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'50/50:' What the Critics Are Saying About Seth Rogen, Joseph Gordon-Levitt's New Movie

50/50
Chris Helcermanas-Benge/Summit Entertainment

Most write that Joseph Gordon-Levitt makes the film relatable, but warn Bryce Dallas Howard is quickly becoming “Hollywood’s favorite beautiful villain.”

Joseph Gordon-Levitt, Seth Rogen and Bryce Dallas Howard star in cancer comedy 50/50, which opens in theaters Friday.

What are critics saying about the movie?

"The question 50/50 raises is just how far into sitcom territory can you venture with such material without trivializing the terrifying cancer experience?" writes Kirk Honeycutt in The Hollywood Reporter. "[Screenwriter Will] Reiser has it all over any other filmmaker who can only guess at what that experience is like. And maybe things did happen this way to Reiser, who as a comedy professional took the Norman Cousins approach of laughing illness into submission."

VIDEO: Watch Seth Rogen and Joseph Gordon-Levitt in '50/50' Trailer

Reiser also suffered cancer in his spine in his 20s, as does Gordon-Levitt's character. He has since recovered.

Adds Honeycutt, "Gordon-Levitt is such a fine actor that, with what amounts to a completely reactive character, he still scores big with easy-to-identify-with emotions that pitch him increasingly into a panic mode as the illness won’t loosen its grip."

But he takes issue with Anna Kendrick in the film.

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"It’s worrying that Kendrick’s role here is so close to her Oscar-nominated performance in Up in the Air as a novice professional who wrongly thinks she has all the right answers. But such is her facility with emotional transitions that she makes a success of a role that may have been written with perhaps a little too much condescension."

But, adds Honeycutt, "Even worse in that department, however, is Howard’s girlfriend, who wears her insincerity on her sleeve. Following The Help, Howard is in danger of turning into Hollywood’s favorite beautiful villain."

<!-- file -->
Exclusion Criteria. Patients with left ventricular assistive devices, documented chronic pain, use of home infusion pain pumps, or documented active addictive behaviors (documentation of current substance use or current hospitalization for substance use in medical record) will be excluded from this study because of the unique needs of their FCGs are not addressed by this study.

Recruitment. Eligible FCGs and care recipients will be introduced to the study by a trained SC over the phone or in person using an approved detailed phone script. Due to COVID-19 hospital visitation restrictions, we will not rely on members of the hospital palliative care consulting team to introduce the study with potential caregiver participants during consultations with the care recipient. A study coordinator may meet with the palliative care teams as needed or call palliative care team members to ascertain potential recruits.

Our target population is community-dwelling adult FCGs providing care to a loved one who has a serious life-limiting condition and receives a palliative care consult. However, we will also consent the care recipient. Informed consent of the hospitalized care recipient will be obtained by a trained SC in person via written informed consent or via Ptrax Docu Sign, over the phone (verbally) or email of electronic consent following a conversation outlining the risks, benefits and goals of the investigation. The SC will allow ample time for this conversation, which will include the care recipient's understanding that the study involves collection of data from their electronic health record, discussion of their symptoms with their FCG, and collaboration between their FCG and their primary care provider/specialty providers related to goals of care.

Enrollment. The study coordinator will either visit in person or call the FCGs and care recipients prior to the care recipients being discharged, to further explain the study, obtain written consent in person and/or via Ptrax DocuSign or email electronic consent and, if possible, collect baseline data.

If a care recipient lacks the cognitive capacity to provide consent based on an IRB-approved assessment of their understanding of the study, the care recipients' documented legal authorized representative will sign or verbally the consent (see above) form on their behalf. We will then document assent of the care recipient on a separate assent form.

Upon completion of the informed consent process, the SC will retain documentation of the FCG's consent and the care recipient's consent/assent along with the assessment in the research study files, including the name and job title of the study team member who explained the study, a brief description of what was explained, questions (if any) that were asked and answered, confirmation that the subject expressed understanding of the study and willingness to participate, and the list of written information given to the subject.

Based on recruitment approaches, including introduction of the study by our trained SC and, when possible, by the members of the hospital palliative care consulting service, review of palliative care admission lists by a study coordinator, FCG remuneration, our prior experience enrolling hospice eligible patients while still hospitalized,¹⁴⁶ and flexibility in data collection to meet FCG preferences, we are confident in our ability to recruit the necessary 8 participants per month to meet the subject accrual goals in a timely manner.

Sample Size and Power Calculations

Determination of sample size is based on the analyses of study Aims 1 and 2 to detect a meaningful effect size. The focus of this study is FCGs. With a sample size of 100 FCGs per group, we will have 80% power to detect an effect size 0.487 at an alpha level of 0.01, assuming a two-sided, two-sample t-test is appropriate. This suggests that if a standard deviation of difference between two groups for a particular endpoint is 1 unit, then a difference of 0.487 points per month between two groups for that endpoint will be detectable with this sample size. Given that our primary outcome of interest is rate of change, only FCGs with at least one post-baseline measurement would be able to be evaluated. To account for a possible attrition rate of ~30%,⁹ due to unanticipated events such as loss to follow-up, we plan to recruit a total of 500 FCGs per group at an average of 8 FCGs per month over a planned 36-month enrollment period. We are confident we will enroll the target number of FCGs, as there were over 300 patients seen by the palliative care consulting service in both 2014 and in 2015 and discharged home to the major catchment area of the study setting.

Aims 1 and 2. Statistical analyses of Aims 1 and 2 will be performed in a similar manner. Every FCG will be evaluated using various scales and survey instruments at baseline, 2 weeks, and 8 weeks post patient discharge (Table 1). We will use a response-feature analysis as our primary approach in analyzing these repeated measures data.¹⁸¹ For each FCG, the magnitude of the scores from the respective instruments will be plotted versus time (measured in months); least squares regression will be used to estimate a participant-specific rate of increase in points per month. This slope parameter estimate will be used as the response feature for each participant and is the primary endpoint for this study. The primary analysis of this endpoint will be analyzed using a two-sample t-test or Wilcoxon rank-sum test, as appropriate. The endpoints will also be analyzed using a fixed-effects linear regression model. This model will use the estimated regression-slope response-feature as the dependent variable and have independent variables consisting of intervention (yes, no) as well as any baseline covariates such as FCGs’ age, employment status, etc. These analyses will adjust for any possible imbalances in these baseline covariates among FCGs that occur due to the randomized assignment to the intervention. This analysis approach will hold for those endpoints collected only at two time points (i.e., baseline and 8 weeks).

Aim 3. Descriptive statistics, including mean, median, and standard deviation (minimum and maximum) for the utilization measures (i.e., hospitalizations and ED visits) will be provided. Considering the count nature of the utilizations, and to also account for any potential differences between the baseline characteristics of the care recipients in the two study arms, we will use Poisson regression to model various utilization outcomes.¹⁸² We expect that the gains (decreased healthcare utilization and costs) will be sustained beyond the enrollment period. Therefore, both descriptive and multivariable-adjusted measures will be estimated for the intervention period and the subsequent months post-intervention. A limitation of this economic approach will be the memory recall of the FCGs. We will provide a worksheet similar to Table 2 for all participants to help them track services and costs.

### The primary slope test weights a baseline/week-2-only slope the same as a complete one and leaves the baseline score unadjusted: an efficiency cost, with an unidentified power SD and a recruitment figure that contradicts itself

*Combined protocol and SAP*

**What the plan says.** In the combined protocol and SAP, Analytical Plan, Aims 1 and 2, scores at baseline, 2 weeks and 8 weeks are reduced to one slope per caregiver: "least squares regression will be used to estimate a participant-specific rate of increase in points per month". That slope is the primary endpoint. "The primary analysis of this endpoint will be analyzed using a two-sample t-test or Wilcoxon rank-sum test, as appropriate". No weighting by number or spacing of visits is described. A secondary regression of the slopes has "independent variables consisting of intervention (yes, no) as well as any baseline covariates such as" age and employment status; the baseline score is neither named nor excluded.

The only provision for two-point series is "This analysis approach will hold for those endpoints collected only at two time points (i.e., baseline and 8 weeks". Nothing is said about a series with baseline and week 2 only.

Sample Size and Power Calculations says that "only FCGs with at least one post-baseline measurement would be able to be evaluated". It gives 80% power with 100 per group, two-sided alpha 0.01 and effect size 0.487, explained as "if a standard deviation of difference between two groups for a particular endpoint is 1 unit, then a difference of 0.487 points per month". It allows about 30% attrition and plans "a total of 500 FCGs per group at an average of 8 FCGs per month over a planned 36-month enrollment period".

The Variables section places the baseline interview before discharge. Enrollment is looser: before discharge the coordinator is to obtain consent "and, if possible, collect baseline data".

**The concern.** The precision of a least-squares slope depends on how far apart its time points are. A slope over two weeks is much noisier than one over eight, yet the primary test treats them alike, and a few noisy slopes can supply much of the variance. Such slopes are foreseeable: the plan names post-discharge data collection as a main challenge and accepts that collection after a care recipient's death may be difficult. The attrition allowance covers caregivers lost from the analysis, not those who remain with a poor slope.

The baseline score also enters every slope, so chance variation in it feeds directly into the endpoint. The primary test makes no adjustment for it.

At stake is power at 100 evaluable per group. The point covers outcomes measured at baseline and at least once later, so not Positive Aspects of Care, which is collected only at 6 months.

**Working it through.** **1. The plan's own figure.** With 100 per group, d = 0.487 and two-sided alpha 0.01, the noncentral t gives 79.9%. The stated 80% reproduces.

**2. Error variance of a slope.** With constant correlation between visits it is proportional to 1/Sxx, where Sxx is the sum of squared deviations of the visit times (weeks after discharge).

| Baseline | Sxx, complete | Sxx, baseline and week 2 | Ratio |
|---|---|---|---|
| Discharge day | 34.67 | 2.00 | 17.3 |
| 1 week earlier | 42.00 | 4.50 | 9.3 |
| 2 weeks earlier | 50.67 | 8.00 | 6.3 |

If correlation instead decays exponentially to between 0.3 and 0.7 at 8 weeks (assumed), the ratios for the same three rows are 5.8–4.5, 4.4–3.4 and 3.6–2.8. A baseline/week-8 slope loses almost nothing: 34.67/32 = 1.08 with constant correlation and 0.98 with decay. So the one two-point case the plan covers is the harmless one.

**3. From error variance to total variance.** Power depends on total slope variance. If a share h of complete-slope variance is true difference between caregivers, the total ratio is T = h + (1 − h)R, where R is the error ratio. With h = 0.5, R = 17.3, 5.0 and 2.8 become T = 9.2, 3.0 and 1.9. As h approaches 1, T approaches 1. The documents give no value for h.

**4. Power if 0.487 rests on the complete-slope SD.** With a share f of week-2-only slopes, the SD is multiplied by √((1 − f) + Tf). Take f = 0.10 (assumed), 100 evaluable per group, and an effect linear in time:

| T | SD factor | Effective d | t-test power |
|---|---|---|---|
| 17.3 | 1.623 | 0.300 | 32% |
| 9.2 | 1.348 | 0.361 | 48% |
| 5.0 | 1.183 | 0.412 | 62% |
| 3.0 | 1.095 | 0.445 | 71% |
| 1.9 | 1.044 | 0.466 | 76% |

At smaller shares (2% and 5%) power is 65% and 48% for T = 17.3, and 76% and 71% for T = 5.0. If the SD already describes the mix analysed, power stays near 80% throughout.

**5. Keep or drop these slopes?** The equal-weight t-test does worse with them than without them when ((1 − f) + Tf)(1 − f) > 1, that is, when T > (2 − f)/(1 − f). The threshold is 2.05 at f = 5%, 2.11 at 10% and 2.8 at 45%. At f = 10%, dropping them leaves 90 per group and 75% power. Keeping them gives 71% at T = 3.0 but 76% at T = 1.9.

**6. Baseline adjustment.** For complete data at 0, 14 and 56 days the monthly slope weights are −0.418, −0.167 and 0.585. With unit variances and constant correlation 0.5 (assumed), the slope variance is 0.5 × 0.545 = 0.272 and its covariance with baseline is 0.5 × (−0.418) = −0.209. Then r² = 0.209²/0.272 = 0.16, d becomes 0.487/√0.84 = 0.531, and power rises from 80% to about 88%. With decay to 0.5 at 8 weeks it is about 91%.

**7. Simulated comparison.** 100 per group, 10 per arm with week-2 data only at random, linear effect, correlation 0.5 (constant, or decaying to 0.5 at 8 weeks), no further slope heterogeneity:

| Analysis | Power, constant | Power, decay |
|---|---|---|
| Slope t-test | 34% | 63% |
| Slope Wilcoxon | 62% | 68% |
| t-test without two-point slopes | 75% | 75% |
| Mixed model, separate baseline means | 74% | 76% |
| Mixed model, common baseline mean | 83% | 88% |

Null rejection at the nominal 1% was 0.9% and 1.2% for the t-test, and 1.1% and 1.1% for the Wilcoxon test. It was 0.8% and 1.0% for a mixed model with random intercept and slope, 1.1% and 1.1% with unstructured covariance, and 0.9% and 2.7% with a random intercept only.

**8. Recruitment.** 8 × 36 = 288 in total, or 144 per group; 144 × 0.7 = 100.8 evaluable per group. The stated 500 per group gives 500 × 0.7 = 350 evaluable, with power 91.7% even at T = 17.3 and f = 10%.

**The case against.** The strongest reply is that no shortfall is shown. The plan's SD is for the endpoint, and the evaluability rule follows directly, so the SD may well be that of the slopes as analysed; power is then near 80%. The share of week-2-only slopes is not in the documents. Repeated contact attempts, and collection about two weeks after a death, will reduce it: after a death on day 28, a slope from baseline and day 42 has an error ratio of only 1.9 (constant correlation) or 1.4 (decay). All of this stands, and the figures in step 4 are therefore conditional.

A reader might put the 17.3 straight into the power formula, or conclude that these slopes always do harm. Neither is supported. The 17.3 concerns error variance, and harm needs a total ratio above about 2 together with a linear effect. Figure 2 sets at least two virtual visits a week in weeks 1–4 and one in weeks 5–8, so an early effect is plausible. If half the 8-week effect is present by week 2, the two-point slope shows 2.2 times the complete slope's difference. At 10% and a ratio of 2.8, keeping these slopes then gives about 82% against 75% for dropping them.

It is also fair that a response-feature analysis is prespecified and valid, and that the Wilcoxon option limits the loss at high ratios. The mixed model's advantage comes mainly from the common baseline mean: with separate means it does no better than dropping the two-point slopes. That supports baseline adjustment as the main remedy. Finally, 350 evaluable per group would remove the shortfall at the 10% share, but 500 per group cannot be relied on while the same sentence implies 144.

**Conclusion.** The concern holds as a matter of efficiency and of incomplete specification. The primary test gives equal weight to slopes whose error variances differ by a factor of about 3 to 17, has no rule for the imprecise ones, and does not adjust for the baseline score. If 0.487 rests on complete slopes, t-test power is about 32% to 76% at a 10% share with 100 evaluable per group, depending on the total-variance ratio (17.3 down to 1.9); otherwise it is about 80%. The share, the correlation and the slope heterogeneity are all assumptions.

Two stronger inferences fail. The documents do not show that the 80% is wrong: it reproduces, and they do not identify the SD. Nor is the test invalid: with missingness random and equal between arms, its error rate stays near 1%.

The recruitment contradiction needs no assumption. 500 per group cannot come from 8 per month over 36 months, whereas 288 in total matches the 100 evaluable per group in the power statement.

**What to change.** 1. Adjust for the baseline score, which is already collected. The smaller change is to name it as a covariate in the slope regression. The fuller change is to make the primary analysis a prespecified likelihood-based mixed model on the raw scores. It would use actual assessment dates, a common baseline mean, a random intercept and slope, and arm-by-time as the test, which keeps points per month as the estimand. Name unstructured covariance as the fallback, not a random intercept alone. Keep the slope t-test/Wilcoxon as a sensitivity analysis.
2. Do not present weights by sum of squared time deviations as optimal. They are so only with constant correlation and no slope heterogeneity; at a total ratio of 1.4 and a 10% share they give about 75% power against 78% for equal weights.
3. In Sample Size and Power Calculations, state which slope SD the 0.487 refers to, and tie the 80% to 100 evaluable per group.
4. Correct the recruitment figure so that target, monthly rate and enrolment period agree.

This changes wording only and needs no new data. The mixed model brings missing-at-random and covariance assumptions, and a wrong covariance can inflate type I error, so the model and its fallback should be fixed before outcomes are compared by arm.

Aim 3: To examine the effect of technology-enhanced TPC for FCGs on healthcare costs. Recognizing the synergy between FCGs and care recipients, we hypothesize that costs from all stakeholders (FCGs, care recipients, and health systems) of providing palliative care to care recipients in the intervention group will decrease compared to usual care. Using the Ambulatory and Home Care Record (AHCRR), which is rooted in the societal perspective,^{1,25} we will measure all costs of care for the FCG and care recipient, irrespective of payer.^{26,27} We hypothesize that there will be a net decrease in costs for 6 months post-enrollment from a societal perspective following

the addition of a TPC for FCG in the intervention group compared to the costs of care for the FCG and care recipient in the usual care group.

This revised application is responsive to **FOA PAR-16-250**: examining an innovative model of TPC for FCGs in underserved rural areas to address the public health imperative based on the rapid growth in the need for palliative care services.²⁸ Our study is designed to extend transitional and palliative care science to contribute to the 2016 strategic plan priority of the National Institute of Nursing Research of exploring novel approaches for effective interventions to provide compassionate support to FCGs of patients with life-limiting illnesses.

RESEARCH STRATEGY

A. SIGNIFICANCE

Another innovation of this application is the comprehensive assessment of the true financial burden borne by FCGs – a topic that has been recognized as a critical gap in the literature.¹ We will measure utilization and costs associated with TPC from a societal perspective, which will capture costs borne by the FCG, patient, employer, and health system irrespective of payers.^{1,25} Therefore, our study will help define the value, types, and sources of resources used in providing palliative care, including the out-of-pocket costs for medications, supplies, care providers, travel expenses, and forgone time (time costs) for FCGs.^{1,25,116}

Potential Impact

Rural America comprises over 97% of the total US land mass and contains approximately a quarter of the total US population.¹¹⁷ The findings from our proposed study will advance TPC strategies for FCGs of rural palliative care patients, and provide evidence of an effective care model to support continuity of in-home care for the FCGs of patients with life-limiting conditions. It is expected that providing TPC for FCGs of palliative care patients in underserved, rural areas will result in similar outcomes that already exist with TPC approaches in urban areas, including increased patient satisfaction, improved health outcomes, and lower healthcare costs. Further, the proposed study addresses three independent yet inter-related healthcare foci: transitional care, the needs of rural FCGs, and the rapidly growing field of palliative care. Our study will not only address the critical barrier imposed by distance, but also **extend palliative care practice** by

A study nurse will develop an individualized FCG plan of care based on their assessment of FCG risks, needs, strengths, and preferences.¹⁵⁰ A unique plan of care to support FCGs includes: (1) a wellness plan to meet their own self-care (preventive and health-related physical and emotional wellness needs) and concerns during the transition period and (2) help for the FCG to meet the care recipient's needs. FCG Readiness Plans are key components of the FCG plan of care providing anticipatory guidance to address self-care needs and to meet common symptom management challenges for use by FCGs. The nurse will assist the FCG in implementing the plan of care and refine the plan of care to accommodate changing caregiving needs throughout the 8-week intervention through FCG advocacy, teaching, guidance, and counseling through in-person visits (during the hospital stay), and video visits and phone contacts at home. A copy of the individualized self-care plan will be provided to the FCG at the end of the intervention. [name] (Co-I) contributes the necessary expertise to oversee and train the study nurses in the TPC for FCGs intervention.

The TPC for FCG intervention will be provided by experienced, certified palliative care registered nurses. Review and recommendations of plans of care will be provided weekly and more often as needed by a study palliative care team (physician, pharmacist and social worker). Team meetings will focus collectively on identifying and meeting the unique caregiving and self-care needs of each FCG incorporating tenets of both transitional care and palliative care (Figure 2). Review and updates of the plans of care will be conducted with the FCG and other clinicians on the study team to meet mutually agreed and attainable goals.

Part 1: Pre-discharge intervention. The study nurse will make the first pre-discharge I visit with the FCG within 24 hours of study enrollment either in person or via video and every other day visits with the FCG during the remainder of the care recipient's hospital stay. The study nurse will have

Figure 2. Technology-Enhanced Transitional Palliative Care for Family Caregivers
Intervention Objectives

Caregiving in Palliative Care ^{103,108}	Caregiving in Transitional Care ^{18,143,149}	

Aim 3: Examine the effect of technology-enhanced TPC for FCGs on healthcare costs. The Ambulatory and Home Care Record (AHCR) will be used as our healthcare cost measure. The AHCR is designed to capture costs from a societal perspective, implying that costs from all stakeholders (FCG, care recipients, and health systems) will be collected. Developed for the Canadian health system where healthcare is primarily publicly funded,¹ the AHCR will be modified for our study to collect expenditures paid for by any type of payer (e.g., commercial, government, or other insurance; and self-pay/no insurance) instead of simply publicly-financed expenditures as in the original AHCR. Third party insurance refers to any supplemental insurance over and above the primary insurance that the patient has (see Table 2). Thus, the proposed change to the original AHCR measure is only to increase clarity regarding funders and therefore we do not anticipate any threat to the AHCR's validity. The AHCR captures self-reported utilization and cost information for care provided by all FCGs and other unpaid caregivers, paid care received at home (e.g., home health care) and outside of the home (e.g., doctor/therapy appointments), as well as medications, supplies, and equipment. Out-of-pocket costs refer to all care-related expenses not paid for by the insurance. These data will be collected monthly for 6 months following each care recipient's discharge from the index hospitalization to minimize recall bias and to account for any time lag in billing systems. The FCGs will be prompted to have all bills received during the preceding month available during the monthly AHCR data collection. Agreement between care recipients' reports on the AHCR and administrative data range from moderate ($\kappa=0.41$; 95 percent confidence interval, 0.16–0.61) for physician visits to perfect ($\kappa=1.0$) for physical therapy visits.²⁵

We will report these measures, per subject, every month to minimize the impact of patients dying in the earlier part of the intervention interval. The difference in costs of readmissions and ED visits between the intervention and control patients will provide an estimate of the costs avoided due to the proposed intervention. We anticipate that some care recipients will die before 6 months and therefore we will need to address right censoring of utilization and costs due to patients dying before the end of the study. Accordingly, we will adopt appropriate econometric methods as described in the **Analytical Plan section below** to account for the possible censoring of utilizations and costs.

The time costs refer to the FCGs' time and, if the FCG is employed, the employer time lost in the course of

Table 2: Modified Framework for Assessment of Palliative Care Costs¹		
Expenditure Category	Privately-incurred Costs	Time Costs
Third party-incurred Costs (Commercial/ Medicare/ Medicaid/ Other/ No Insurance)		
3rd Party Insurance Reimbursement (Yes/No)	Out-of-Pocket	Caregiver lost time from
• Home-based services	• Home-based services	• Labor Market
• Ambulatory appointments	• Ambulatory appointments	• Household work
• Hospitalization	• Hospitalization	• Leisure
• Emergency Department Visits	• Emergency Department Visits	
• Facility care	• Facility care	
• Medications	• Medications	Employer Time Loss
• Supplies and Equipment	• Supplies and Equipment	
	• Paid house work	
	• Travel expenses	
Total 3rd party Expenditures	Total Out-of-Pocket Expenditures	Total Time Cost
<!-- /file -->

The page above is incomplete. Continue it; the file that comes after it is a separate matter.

In the Los Angeles Times, Kenneth Turan writes, "As its title unintentionally indicates, 50/50 walks a very tricky line. As a comedy about a young man with cancer, it needs to be serious enough to be real as well as light enough to be funny. Though it falls off the wagon at times, it maintains its balance remarkably well."

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"Several factors contribute to that success, including artful direction by Jonathan Levine and an expertly assembled cast," he writes, adding that Howard is "rapidly becoming today's preeminent Queen of Mean."

"Though he was a last-minute replacement for a departing James McAvoy, Gordon-Levitt could not be a better choice to play protagonist Adam. Known for roles in films as diverse as Inception and (500) Days of Summer, the actor can play sensitive without drifting into needy, has an easy way with humor and is expert at getting audiences to identify with his predicament," Turan goes on.

"Because it is a comedy, 50/50 isn't intent on showing all the bad sides of a serious illness: Hospital personnel are invariably pleasant here and no one has to wait too long in an uncomfortable waiting room," he writes. "But, unusual for a comedy, 50/50 doesn't allow the humor to stray too far from the pain. We see the damage that fear, rage and chemotherapy do to Adam's life, and we are not allowed to forget that cancer is not just the disease-of-the-week but something that actually kills people.

"50/50 may be an unlikely hybrid, but it grows on you," says Turan.

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In the New York Times, Manohla Dargis writes, "50/50, a feel-good and slightly bad comedy-drama about a young man’s fight against cancer, aims to put a tear in your eye and a sob in your throat, if not for long. Certainly the waterworks don’t need much plumbing, as might be expected when the 27-year-old Adam (Gordon-Levitt), a Seattle radio producer, learns that he has a malignant spinal tumor. Shock and grief and bewilderment ensue as do jokes about barbered testicles and the wisdom of playing the C (as in cancer) card with chicks."

"That said, Mr. Gordon-Levitt keeps your sympathies, even when Adam enters wincing-relationship terrain with Rachael. (Ms. Howard improves with each performance but should be careful not to lock herself into shrewish type.) Rachael’s behavior doesn’t ring true, but unlike in some bromances, neither is she just another stick figure with breasts, and Ms. Howard makes a real character out of her. Other dividends include a very nice Anjelica Huston as Adam’s mother, the great Philip Baker Hall as a cancer-afflicted curmudgeon self-medicating with weed and, best of all, Ms. Kendrick (familiar as George Clooney’s foil in “Up in the Air”), an actress whose superb comic timing lifts the movie, and you."